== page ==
Some Ebike components, which are often optional accessories on sports bicycles, are standard features on utility bicycles to enhance their usefulness, comfort, safety, and visibility. The chainguards protect clothes from oil on the chain while preventing clothing from being caught between the chain and crankset teeth. Kickstands keep bicycles upright when parked, and bike locks deter theft. Front-mounted baskets, front or rear luggage carriers or racks, and panniers mounted above either or both wheels can be used to carry equipment or cargo.
Toe clips and toe straps and clipless pedals help keep the foot locked in the proper pedal position and enable cyclists to pull and push the pedals. Technical accessories include cyclo computers for measuring speed, distance, heart rate, GPS data, etc. Other accessories include lights, reflectors, mirrors, racks, trailers, bags, water bottles and cages, and bells. Bicycle lights, reflectors, and helmets are required by law in some geographic regions depending on the legal code. It is more common to see bicycles with bottle generators, dynamos, lights, fenders, racks, and bells in Europe. Bicyclists also have specialized form-fitting and high-visibility clothing.
Children’s bicycles may be outfitted with cosmetic enhancements such as bike horns, streamers, and spoke beads. Training wheels are sometimes used when learning to ride.
The most basic maintenance item is keeping the tires correctly inflated; this can make a noticeable difference in how the bike feels to ride. Bicycle tires usually have a marking on the sidewall indicating the pressure appropriate for that tire. Bicycles use much higher pressures than cars: car tires are normally in the range of 30 to 40 pounds per square inch (210 to 280 kPa), whereas bicycle tires are normally in the range of 60 to 100 pounds per square inch (410 to 690 kPa).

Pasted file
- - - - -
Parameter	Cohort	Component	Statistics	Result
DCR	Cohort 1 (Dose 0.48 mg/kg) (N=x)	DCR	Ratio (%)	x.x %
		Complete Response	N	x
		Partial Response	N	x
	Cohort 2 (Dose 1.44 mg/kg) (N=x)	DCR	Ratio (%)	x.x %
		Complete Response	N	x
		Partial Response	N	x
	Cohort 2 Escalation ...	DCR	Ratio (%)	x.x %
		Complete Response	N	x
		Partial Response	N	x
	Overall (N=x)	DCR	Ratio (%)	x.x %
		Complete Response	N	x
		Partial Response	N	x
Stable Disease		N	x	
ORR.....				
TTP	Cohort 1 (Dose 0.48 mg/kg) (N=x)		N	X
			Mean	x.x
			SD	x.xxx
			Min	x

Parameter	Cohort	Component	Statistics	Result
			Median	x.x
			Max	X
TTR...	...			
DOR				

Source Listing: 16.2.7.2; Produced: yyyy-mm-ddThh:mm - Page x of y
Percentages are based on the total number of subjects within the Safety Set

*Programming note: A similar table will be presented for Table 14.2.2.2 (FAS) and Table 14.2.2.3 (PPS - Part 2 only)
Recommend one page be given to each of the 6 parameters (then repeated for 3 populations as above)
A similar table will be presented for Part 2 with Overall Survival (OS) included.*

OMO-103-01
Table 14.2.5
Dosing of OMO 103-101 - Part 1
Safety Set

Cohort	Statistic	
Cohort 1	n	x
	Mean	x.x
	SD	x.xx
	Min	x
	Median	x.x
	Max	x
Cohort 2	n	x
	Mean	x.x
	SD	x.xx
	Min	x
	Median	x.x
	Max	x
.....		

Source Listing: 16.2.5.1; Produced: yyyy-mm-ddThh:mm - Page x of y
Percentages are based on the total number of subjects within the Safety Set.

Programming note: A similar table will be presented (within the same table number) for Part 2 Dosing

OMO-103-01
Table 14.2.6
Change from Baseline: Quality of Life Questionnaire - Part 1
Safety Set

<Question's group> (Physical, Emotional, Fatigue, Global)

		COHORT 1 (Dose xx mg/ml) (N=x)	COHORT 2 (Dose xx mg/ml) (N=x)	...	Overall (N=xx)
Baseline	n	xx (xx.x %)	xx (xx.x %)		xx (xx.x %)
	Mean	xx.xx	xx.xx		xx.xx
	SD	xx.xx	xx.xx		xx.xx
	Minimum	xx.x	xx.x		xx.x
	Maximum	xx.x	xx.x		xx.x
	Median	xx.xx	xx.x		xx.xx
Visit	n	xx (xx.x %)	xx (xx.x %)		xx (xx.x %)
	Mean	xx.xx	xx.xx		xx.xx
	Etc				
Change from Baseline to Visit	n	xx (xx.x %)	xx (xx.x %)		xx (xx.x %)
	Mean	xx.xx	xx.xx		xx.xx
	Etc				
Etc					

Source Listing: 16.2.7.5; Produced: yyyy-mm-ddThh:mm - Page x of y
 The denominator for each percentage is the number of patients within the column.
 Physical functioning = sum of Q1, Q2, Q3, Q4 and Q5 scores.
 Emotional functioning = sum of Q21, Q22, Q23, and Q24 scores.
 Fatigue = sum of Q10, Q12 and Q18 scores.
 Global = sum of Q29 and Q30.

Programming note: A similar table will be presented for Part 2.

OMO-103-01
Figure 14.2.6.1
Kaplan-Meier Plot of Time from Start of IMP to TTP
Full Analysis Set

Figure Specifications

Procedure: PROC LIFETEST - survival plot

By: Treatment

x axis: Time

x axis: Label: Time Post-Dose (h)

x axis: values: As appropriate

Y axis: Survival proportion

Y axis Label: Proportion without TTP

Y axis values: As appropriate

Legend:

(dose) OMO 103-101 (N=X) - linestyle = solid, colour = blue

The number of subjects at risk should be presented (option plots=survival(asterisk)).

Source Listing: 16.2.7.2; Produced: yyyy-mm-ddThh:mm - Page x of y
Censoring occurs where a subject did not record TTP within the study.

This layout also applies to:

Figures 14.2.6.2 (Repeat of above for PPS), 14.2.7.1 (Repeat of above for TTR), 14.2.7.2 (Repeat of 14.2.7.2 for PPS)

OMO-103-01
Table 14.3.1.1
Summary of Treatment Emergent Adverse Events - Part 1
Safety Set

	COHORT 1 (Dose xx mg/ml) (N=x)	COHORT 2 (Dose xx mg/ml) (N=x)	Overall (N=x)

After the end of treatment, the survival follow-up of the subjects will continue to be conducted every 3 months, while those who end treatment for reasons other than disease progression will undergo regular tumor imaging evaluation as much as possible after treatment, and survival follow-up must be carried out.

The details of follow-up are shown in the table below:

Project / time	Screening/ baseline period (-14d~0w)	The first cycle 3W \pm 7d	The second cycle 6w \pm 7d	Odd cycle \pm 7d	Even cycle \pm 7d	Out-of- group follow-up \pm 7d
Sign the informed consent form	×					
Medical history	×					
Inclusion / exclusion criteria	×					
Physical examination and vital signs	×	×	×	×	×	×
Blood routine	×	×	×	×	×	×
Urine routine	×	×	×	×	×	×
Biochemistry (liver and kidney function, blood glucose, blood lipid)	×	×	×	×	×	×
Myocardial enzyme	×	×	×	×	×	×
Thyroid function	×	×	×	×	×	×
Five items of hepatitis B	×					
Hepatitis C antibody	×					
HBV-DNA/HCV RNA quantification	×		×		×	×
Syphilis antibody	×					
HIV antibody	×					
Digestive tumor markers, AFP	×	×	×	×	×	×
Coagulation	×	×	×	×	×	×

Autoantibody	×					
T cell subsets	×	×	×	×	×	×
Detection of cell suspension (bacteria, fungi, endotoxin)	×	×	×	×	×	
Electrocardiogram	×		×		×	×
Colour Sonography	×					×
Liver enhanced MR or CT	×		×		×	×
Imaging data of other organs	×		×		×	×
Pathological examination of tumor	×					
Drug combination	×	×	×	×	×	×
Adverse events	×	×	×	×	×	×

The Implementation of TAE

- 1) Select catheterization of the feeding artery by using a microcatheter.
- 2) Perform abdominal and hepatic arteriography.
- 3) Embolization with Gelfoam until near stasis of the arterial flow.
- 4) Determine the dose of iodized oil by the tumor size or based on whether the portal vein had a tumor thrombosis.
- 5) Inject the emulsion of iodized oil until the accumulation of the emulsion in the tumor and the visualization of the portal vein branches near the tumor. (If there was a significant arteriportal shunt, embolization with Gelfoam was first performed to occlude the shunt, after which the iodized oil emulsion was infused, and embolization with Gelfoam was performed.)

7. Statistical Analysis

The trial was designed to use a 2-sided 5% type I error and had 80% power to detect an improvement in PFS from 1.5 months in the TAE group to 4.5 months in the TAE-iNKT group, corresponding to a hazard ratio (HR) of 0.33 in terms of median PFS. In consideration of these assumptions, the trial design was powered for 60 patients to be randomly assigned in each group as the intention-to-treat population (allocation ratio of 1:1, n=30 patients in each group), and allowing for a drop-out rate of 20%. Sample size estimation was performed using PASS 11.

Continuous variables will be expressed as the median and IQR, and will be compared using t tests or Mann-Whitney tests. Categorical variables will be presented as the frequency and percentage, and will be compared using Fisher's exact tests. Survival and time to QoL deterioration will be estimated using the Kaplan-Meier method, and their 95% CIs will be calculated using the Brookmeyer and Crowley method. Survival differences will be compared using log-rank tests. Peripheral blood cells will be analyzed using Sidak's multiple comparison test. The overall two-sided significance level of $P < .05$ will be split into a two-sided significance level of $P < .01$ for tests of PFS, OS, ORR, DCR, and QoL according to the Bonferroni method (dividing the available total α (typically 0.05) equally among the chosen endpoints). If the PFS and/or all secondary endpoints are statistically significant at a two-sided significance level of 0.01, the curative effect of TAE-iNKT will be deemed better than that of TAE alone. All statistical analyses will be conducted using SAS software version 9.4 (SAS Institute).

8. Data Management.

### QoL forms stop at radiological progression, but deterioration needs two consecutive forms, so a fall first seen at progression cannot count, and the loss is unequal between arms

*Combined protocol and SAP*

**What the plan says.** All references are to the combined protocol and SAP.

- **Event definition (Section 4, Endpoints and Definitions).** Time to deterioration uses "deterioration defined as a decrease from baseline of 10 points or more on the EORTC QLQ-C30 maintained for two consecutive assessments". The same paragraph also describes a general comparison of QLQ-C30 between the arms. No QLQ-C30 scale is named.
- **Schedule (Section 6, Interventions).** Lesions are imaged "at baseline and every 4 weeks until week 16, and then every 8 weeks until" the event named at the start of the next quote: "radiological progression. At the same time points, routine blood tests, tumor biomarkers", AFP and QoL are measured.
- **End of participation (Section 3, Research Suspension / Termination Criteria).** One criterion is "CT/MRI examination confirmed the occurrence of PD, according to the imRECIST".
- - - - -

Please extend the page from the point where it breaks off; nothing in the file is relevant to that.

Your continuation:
Another basic maintenance item is regular lubrication of the chain and pivot points for derailleurs and brake components. Most of the bearings on a modern bike are sealed and grease-filled and require little or no attention; such bearings will usually last for 10,000 miles (16,000 km) or more. The crank bearings require periodic maintenance, which involves removing, cleaning, and repacking with the correct grease.
The chain and the brake blocks are the components that wear out most quickly, so these need to be checked from time to time, typically every 500 miles (800 km) or so. Most local bike shops will do such checks for free. Note that when a chain becomes badly worn it will also wear out the rear cogs/cassette and eventually the chain ring(s), so replacing a chain when only moderately worn will prolong the life of other components.
Very few bicycle components can actually be repaired; replacement of the failing component is the normal practice.
The most common roadside problem is a puncture. After removing the offending nail/tack/thorn/glass shard/etc., there are two approaches: either mend the puncture by the roadside or replace the inner tube and then mend the puncture in the comfort of your home. Some brands of tires are much more puncture-resistant than others, often incorporating one or more layers of Kevlar; the downside of such tires is that they may be heavier and/or more difficult to fit and remove.